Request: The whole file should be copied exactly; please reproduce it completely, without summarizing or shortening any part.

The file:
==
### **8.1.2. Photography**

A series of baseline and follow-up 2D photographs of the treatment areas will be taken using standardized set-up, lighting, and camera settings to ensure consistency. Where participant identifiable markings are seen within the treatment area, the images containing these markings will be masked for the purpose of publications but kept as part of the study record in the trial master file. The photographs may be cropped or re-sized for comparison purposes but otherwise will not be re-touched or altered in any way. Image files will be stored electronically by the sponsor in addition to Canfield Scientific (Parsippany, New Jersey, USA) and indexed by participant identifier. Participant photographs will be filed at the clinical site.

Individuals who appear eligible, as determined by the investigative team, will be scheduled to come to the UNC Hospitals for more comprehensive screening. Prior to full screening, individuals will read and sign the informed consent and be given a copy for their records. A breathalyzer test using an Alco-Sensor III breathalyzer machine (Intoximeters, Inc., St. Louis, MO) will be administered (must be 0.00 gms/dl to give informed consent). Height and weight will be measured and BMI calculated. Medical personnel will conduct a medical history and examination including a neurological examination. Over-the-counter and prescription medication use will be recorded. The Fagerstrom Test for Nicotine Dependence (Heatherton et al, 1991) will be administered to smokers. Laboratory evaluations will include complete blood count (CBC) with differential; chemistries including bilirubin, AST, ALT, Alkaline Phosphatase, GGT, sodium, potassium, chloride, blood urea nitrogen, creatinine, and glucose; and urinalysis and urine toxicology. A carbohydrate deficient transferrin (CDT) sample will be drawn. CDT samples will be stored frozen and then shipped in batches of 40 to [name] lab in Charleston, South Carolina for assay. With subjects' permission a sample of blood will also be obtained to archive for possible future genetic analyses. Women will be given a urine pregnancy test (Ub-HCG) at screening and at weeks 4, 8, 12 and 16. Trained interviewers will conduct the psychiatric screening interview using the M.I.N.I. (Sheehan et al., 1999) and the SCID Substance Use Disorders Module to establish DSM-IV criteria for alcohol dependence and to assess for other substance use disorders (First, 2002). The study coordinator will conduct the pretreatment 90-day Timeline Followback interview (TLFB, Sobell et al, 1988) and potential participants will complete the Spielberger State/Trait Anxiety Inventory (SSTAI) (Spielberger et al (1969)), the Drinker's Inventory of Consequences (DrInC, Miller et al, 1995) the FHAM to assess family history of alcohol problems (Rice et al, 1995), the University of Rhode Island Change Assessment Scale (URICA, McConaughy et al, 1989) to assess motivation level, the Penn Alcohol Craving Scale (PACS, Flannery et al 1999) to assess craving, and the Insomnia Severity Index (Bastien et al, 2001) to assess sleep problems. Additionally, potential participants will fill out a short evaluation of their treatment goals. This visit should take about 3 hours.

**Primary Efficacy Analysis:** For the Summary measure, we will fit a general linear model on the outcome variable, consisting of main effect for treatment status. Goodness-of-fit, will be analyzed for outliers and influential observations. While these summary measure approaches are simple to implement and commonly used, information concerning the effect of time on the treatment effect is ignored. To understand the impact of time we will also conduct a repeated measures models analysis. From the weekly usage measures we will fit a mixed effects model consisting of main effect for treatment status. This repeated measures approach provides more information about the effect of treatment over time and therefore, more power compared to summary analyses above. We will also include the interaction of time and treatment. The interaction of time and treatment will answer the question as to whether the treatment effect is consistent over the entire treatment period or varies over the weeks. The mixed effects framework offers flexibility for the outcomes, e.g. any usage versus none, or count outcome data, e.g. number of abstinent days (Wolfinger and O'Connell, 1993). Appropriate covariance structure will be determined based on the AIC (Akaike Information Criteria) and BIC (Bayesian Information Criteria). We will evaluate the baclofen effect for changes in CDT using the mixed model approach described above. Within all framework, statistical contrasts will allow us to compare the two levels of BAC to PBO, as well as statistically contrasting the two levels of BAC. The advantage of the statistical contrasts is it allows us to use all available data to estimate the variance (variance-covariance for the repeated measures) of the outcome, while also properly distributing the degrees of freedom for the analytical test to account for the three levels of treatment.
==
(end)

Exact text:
### **8.1.2. Photography**

A series of baseline and follow-up 2D photographs of the treatment areas will be taken using standardized set-up, lighting, and camera settings to ensure consistency. Where participant identifiable markings are seen within the treatment area, the images containing these markings will be masked for the purpose of publications but kept as part of the study record in the trial master file. The photographs may be cropped or re-sized for comparison purposes but otherwise will not be re-touched or altered in any way. Image files will be stored electronically by the sponsor in addition to Canfield Scientific (Parsippany, New Jersey, USA) and indexed by participant identifier. Participant photographs will be filed at the clinical site.

Individuals who appear eligible, as determined by the investigative team, will be scheduled to come to the UNC Hospitals for more comprehensive screening. Prior to full screening, individuals will read and sign the informed consent and be given a copy for their records. A breathalyzer test using an Alco-Sensor III breathalyzer machine (Intoximeters, Inc., St. Louis, MO) will be administered (must be 0.00 gms/dl to give informed consent). Height and weight will be measured and BMI calculated. Medical personnel will conduct a medical history and examination including a neurological examination. Over-the-counter and prescription medication use will be recorded. The Fagerstrom Test for Nicotine Dependence (Heatherton et al, 1991) will be administered to smokers. Laboratory evaluations will include complete blood count (CBC) with differential; chemistries including bilirubin, AST, ALT, Alkaline Phosphatase, GGT, sodium, potassium, chloride, blood urea nitrogen, creatinine, and glucose; and urinalysis and urine toxicology. A carbohydrate deficient transferrin (CDT) sample will be drawn. CDT samples will be stored frozen and then shipped in batches of 40 to [name] lab in Charleston, South Carolina for assay. With subjects' permission a sample of blood will also be obtained to archive for possible future genetic analyses. Women will be given a urine pregnancy test (Ub-HCG) at screening and at weeks 4, 8, 12 and 16. Trained interviewers will conduct the psychiatric screening interview using the M.I.N.I. (Sheehan et al., 1999) and the SCID Substance Use Disorders Module to establish DSM-IV criteria for alcohol dependence and to assess for other substance use disorders (First, 2002). The study coordinator will conduct the pretreatment 90-day Timeline Followback interview (TLFB, Sobell et al, 1988) and potential participants will complete the Spielberger State/Trait Anxiety Inventory (SSTAI) (Spielberger et al (1969)), the Drinker's Inventory of Consequences (DrInC, Miller et al, 1995) the FHAM to assess family history of alcohol problems (Rice et al, 1995), the University of Rhode Island Change Assessment Scale (URICA, McConaughy et al, 1989) to assess motivation level, the Penn Alcohol Craving Scale (PACS, Flannery et al 1999) to assess craving, and the Insomnia Severity Index (Bastien et al, 2001) to assess sleep problems. Additionally, potential participants will fill out a short evaluation of their treatment goals. This visit should take about 3 hours.

**Primary Efficacy Analysis:** For the Summary measure, we will fit a general linear model on the outcome variable, consisting of main effect for treatment status. Goodness-of-fit, will be analyzed for outliers and influential observations. While these summary measure approaches are simple to implement and commonly used, information concerning the effect of time on the treatment effect is ignored. To understand the impact of time we will also conduct a repeated measures models analysis. From the weekly usage measures we will fit a mixed effects model consisting of main effect for treatment status. This repeated measures approach provides more information about the effect of treatment over time and therefore, more power compared to summary analyses above. We will also include the interaction of time and treatment. The interaction of time and treatment will answer the question as to whether the treatment effect is consistent over the entire treatment period or varies over the weeks. The mixed effects framework offers flexibility for the outcomes, e.g. any usage versus none, or count outcome data, e.g. number of abstinent days (Wolfinger and O'Connell, 1993). Appropriate covariance structure will be determined based on the AIC (Akaike Information Criteria) and BIC (Bayesian Information Criteria). We will evaluate the baclofen effect for changes in CDT using the mixed model approach described above. Within all framework, statistical contrasts will allow us to compare the two levels of BAC to PBO, as well as statistically contrasting the two levels of BAC. The advantage of the statistical contrasts is it allows us to use all available data to estimate the variance (variance-covariance for the repeated measures) of the outcome, while also properly distributing the degrees of freedom for the analytical test to account for the three levels of treatment.